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This story first appeared in the Nov. 21 issue of The Hollywood Reporter magazine.
In screenwriting, as in astrophysics, inspiration sometimes comes in an epiphany.
“It was one of those eureka moments,” recalls New Zealand screenwriter Anthony McCarten of the exact instant, 10 years ago, when he decided to write The Theory of Everything. He’d been reading Jane Hawking’s memoir about her three-decade marriage to Stephen Hawking, Music to Move the Stars (later reprinted in the U.S. as Traveling to Infinity: My Life With Stephen), when suddenly it hit him. “I can’t tell you the page number at which I decided I had to insinuate myself in the lives of these people,” he says. “But I thought, ‘If you don’t do this, you will always regret it.’ ”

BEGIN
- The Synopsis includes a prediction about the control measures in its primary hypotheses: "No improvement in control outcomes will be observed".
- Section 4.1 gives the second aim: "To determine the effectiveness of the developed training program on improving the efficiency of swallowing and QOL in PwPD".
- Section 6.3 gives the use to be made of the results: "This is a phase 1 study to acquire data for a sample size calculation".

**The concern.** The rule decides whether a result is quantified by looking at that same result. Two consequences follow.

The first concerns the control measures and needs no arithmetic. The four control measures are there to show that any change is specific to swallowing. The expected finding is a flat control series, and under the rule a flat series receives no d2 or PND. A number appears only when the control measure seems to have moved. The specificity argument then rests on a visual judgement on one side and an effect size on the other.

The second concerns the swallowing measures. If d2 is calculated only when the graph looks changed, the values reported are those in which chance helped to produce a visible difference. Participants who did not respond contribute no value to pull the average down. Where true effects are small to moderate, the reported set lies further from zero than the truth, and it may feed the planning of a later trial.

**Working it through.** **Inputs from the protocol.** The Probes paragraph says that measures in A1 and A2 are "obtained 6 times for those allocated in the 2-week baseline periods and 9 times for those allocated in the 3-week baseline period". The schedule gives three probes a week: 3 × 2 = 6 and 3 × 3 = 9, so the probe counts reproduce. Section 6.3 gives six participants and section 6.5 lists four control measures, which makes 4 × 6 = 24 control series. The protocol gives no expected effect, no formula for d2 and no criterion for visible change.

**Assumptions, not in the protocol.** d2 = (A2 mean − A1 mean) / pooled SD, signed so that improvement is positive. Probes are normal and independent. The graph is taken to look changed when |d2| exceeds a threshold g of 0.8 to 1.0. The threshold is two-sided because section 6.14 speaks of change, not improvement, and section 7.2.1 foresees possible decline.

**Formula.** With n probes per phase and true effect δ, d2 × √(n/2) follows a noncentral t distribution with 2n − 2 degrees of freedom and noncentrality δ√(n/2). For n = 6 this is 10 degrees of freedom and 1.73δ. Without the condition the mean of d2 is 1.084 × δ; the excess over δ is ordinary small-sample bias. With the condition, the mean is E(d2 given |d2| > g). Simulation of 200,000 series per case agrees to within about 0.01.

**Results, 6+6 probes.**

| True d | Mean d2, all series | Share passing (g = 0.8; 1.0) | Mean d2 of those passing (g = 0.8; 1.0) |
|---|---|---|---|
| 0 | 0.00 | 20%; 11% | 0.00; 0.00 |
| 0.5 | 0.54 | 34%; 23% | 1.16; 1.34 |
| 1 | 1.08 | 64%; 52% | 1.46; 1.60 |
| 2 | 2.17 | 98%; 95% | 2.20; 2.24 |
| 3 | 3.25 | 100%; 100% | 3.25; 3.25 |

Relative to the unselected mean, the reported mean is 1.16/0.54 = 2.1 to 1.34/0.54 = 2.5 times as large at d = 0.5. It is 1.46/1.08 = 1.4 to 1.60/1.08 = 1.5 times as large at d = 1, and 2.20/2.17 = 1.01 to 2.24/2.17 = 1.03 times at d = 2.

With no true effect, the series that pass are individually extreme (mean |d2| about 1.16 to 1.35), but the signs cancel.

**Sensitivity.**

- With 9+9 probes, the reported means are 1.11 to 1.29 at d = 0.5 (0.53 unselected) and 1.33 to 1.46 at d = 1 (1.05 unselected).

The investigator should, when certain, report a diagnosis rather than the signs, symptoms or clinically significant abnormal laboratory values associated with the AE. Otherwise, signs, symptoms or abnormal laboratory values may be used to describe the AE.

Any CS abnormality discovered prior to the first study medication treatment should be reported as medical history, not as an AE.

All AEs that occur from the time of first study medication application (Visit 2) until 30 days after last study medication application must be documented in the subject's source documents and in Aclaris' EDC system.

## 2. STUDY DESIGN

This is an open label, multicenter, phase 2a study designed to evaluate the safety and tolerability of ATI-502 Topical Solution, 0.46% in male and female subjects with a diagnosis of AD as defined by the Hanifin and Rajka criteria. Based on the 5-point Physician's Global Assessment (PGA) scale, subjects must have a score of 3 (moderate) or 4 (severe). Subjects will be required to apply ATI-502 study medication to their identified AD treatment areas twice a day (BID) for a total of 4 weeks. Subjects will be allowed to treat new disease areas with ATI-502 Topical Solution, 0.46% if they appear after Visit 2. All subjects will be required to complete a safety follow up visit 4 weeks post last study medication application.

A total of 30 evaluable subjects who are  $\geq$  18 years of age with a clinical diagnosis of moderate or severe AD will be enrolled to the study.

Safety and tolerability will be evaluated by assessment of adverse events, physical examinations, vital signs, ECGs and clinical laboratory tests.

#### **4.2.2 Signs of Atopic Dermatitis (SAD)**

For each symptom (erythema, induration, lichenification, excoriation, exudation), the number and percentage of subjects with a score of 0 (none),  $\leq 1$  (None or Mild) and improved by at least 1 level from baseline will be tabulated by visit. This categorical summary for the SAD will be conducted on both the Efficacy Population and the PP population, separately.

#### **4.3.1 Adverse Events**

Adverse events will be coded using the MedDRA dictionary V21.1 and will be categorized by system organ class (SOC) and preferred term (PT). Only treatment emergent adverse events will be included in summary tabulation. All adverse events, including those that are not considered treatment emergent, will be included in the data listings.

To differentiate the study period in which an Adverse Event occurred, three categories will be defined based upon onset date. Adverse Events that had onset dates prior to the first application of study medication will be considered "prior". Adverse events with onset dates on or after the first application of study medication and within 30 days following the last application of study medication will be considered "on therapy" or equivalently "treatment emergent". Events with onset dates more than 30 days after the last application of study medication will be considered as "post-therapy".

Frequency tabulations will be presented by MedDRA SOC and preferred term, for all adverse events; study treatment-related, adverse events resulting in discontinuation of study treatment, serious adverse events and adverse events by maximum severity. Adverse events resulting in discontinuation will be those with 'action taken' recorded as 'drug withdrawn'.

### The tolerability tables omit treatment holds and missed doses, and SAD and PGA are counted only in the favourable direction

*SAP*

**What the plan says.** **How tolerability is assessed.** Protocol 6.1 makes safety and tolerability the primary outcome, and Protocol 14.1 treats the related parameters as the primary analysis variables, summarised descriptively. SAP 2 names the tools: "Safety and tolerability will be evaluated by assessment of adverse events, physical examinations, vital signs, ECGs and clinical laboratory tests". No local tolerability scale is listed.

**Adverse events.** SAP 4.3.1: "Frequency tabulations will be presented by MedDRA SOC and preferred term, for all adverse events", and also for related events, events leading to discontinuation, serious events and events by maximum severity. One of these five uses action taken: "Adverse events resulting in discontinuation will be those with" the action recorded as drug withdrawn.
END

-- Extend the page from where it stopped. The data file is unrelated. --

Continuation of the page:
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So he bought a train ticket from London to Cambridge, where Jane Hawking was living, and showed up at her doorstep unannounced. He described for her the film he wanted to make of her memoir. He told her how, back when he was a young playwright in the late 1980s (before he started writing small, prize-winning movies such as Show of Hands and Death of a Superhero), he had read and reread Stephen’s A Brief History of Time, hoping the book might help him someday “leave this planet with at least a little understanding of how it all came to be.” In short, he laid it on thicker than the gravity field of a black hole.
Jane politely declined to sell him the option to her book. And kept declining, no matter how many times he came back to her, year after year.